Río Ñuble, VIII Región del Bío Bío.

San Fabián, VIII Región del Biobío

San Fabián is a piedmont community in the province of Ñuble in the region of Biobío, whose capital is the town of San Fabián de Alico, the region is characterized by small population centers interspersed with agricultural and forestry that form a continuum to the sea. San Fabián is the gateway to a world of virgin forests, lagoons, endangered animals and a handful of inhabitants with a unique cultural identity, extending all the way to the east, to the Argentina border.

The community is nestled in the Ñuble river basin, which is born from the gently sloping terrain below the Chillán volcano. The river has a length of 155 km, with average flows that vary between 30 m3/ s and 170 m3 / s.


The ecological value of the Ñuble valley is difficult to estimate. In it the dominant sclerophyllous forest of the central zone merge with the evergreen forests typical of the south of Chile, generating a zone of great biodiversity in arboreal species, some of them in a state of critical endangerment. The Ñuble valley, as it passes through the mountain and foothill areas forms part of the Laguna del Laja-Nevados de Chillán Biological Corridor, which dates back to the conservation decrees issued in 1974 and 1978, which was finally designated a “Biosphere Reserve” by the UNESCO in 2011.

It is possible to see litres and boldos in the vicinity of the forests with canelos and coigües interspersed. For many species this territory is their last refuge to which they have been reduced to by human encroachment and history. Such is the case of arboreal species like: quillay, cordillera cypress, northern luma and guindo santo, all endemic species with serious conservation value and problems. Among the fauna in danger of extinction we find: the huiña, colo-colo cat, the vizcacha, and the emblematic Huemul that resides in the foothills of the Nevados de Chillán.


Huemul, (Hippocamelusbisulcus) .

The Huemul (Hippocamelusbisulcus) is the most southern deer species in the world, endemic to the Andes Cordillera of Argentina and Chile. Its original habitat once included the Metropolitan Region, but today there are only a few hundred surviving in the forests of the Patagonia Andes as well as a small population of huemules (estimated at about 40) in the foothills of the Nevados de Chillán. As a result of this situation the huemul was declared a national natural monument of Chile, by decree, in 2006.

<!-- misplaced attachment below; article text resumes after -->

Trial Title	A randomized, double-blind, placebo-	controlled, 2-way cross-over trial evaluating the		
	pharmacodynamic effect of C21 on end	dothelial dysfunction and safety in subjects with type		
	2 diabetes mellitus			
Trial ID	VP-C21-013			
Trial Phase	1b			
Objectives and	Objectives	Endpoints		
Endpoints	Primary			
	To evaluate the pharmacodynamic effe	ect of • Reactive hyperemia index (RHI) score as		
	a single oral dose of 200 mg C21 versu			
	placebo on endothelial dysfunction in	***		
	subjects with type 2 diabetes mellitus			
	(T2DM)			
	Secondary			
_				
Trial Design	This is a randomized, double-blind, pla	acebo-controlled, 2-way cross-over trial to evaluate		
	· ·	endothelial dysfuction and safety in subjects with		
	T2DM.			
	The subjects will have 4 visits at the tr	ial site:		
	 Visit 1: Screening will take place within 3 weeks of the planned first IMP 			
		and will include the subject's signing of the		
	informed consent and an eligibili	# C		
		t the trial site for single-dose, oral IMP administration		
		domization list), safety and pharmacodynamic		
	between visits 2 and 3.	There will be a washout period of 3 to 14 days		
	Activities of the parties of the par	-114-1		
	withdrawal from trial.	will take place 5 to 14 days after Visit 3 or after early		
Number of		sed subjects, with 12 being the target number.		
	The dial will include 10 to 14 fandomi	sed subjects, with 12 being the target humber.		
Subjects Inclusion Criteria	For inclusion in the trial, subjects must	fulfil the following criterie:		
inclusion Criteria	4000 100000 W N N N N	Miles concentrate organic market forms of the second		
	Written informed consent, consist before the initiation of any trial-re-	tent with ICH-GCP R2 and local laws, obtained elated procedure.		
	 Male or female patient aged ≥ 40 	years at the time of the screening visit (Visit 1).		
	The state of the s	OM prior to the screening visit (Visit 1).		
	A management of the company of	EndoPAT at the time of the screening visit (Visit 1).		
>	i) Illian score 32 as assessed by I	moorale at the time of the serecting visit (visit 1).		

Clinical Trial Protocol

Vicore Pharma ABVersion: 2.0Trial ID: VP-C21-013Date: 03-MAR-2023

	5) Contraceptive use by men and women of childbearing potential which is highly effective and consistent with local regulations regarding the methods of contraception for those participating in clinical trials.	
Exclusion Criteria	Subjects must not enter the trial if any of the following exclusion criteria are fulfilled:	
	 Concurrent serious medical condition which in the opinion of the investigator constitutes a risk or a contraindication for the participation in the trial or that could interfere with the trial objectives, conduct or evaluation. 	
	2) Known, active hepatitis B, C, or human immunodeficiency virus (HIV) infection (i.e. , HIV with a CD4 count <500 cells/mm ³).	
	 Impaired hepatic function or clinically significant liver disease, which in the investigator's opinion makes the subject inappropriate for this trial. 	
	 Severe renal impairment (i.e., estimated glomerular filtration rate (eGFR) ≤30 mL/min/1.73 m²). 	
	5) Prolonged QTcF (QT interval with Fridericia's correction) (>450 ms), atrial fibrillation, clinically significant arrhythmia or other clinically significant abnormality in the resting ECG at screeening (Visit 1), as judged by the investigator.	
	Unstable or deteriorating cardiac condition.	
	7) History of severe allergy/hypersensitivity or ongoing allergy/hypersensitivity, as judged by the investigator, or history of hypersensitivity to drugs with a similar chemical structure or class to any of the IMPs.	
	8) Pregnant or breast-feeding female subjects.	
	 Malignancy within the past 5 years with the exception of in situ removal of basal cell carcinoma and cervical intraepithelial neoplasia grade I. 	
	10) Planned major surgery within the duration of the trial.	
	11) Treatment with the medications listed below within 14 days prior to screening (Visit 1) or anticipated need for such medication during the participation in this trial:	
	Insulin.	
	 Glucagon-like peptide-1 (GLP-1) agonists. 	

Activities and sports in the territory: Kayaking, rafting, climbing, trekking, fishing.

The Ñuble River is currently one of the preferred destinations for rafting and kayaking in the south central Chile area. Between its superlative scenic beauty and clear turquoise waters, the river offers class III / IV + rapids to its visitors, as well as the opportunity to see beautiful segments of the river not accessible by land.

The commune of San Fabián has one of the oldest rafting and kayaking festivals in Chile. The practice of these sports has lured young people of the commune to participate in world-wide competitions of these specialties. It is also an important component of the products offered by tourism companies in the town of San Fabián.


Kayak, Río Ñuble.

The beautiful spots that exist in the territory offer a huge list of possibilities for trekking lovers, from family walks to demanding routes for the more experienced, that can combine horseback riding, climbing and backcountry skiing. For ages the area has been visited by tourists who venture through dream-like landscapes looking for an encounter and deeper connection with nature.

Also, sport fishing in the river and its tributaries still provides a reason for lovers of this sport to continue to congregate year by year on the Nuble.

Mountain culture: its extinction as a loss for humanity

The unique environment, the sheep and goats, that range in the verandas of the high mountain ranges, the traditional asados… The faces serene but sharp, cautious and observant, with wrinkles that cannot hide the people’s propensity to overflowing laughter; the steady pace and vigor of their bodies; their companion horses, the pride of being from the mountains…

The knowledge of unique forms of life and different modes of living are true treasures for humanity in the era dominated by the forced homogenization of societies.